lending operations contributed to it by SPTL to Imperial Warehouse Lending
Group (IWLG) in exchange for shares representing 100% of the common stock of
IWLG thereby forming it as a wholly owned subsidiary. On the effective date of
the Initial Public Offering, the net tangible book value of the assets
contributed pursuant to the Contribution Transaction was $525,000. The assets
contributed were recorded by IMH at the net book value of SPTL and ICII. ICII
and SPTL retained all other assets and liabilities related to the contributed
operations which consist of mortgage servicing rights (MSRs), finance
receivables and advances made by ICII and SPTL to fund mortgage conduit loan
acquisitions and to fund finance receivables.
 
                                      F-7
<PAGE>
 
            IMPERIAL CREDIT MORTGAGE HOLDINGS, INC. AND SUBSIDIARY
 
            NOTES TO CONSOLIDATED FINANCIAL STATEMENTS--(CONTINUED)
 
 
 BASIS OF FINANCIAL STATEMENT PRESENTATION
 
  Prior to the Contribution Transaction, the operations of IWLG are combined
with the Company in a manner similar to a "pooling-of-interests" and the
Company's investment in ICIFC is recorded using the equity method of
accounting, with the accompanying consolidated financial statements and notes
reflecting the historical operations of IWLG for those periods presented.
 
  The historical operations of IWLG, formerly a division of SPTL, have been
presented in the consolidated financial statements for the period January 1,
1995 to November 19, 1995 and for the years ended December 31, 1994 and 1993
as a stand-alone company. Certain adjustments, as described below, were made
to historical operations in order to provide fair presentation of the
financial operations of IWLG.
 
  The consolidated financial statements have been prepared in conformity with
generally accepted accounting principles and prevailing practices within the
financial services industry. In preparing the consolidated financial
statements, management is required to make estimates and assumptions that
affect the reported amounts of assets and liabilities as of the date of the
balance sheet and revenues and expenses for the period. Actual results could
differ significantly from those estimates.
 
  All material intercompany balances and transactions with IMH's consolidated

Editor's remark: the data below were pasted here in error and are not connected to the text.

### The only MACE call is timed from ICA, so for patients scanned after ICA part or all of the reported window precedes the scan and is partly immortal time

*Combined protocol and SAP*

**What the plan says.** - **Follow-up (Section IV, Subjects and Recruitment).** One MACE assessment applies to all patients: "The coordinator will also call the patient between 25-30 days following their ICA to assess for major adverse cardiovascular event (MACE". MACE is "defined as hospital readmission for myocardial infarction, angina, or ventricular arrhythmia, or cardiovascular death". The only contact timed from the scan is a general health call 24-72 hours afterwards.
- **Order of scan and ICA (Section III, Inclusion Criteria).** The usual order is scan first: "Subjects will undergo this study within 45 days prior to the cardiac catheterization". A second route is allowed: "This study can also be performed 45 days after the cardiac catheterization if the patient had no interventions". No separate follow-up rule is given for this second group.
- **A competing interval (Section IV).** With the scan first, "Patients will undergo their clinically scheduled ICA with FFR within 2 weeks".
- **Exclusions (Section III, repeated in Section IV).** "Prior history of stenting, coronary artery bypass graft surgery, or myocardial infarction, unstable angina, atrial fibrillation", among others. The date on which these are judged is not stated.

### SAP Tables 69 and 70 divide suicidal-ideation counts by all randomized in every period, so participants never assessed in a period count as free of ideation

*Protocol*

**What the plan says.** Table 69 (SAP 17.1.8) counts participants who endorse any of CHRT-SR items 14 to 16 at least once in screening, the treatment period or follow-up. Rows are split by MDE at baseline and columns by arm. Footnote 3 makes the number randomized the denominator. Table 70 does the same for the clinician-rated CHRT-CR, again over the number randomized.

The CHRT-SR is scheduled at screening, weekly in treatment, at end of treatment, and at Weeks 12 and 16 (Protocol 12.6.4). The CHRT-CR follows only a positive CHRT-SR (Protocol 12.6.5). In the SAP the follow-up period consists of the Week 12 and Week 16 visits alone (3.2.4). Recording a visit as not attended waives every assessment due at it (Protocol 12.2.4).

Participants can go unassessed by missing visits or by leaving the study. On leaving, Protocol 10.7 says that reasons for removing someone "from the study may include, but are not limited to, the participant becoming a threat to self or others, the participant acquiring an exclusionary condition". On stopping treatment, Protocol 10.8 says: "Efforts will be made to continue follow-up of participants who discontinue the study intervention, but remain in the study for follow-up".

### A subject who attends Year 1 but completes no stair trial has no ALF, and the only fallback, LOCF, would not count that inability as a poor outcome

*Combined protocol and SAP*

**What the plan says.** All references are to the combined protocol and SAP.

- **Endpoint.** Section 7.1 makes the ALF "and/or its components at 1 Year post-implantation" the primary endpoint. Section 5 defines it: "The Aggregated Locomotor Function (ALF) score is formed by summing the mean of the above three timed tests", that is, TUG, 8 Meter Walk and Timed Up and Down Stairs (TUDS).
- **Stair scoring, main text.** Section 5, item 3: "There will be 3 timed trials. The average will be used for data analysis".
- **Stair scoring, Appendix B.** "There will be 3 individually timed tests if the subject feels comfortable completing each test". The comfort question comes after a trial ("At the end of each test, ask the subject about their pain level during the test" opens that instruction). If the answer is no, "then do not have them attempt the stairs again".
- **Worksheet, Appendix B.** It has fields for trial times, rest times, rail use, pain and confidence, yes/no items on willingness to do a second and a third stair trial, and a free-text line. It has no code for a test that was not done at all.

subsidiary (IWLG) have been eliminated in consolidation.
 
 CASH AND CASH EQUIVALENTS
 
  For purposes of the consolidated statements of cash flows, cash and cash
equivalents consists of cash and money market mutual funds. The Company
considers investments with maturities of three months or less at date of
acquisition to be cash equivalents.
 
 BORROWINGS FROM SPTL
 
  Historical operations of IWLG have been adjusted to reflect the funding of
net assets by SPTL. The adjustments are disclosed in the accompanying
consolidated balance sheets as "Borrowings from SPTL." These borrowings were
recorded at no more than 98% of total finance receivables which is the maximum
advance rate allowed under current ICII warehouse lines of credit.
Additionally, the historical operations of IWLG have been adjusted to reflect
the estimated interest charges on these borrowings. In order to reflect all
costs of doing business in the financial statements, interest charges have
been allocated to IWLG in the accompanying consolidated statements of
operations.
 
                                      F-8
<PAGE>
 
            IMPERIAL CREDIT MORTGAGE HOLDINGS, INC. AND SUBSIDIARY
 
            NOTES TO CONSOLIDATED FINANCIAL STATEMENTS--(CONTINUED)
 
 
  The interest charges allocated are based upon estimated average borrowings
balances of IWLG and SPTL's average cost of funds, which were computed based
on a weighted average of SPTL borrowings. The average borrowings and interest
rates used to determine the interest on IWLG borrowings are as follows:
 
<TABLE>
<CAPTION>
                                                         FOR THE YEAR ENDED
                                                            DECEMBER 31,
                                                        ----------------------
                           JANUARY 1,
                              1995          FOR THE
                             THROUGH     THREE MONTHS
                            NOVEMBER    ENDED MARCH 31,
                            19, 1995         1995          1994        1993
                           -----------  --------------- ----------  ----------
                                          (UNAUDITED)
<S>                        <C>          <C>             <C>         <C>
Estimated average
 borrowings............... $11,258,467    $3,343,987    $3,045,442  $9,821,232
Interest rate.............        5.80%         5.71%         4.15%       3.40%
Interest allocation....... $   598,421    $   47,698    $  126,524  $  334,220
</TABLE>
 
 EQUITY
 
  Prior to the effective date of the offering, IWLG had no capital or retained
earnings recorded in its accounts. To properly reflect the historical
financial operations of IWLG, retained earnings were recorded as a result of
net income or loss from operations on an adjusted historical basis.
 
 INVESTMENT IN ICI FUNDING CORPORATION
 
  The Company records its investment in ICIFC on the equity method. ICII owns
all of the common stock of ICIFC and is entitled to 1% of the earnings or loss
of ICIFC. The Company is entitled to 99% of the earnings or losses of ICIFC
through its ownership of all of the non-voting preferred stock in ICIFC. ICIFC
is a mortgage loan conduit organization, which purchases mortgage loans and
subsequently securitizes or sells such loans to permanent investors, including
IMH (see note 14).
 
 INVESTMENT SECURITIES AVAILABLE FOR SALE
 
  The Company accounts for investment securities in accordance with Statement
of Financial Accounting Standard No. 115 "Accounting for Certain Investments